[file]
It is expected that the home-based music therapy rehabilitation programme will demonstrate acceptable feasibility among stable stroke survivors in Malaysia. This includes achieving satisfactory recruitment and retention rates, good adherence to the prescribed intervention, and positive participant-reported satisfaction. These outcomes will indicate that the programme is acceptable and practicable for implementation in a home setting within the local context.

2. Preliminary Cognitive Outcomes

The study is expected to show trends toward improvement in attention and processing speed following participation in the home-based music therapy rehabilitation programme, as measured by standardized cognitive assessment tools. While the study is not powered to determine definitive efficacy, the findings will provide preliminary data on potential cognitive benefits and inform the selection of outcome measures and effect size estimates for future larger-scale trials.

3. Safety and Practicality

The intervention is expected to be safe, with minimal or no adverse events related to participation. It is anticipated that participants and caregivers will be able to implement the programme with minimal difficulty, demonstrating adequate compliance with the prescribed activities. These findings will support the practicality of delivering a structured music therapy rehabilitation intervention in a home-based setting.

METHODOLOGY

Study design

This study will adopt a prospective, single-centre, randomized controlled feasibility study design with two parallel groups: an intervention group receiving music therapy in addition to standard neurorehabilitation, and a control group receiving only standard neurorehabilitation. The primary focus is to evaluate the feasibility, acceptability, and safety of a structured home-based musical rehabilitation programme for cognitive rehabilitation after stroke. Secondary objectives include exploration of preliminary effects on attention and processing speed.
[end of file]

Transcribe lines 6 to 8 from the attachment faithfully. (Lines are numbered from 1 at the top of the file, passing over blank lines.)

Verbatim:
METHODOLOGY

Study design

This study will adopt a prospective, single-centre, randomized controlled feasibility study design with two parallel groups: an intervention group receiving music therapy in addition to standard neurorehabilitation, and a control group receiving only standard neurorehabilitation. The primary focus is to evaluate the feasibility, acceptability, and safety of a structured home-based musical rehabilitation programme for cognitive rehabilitation after stroke. Secondary objectives include exploration of preliminary effects on attention and processing speed.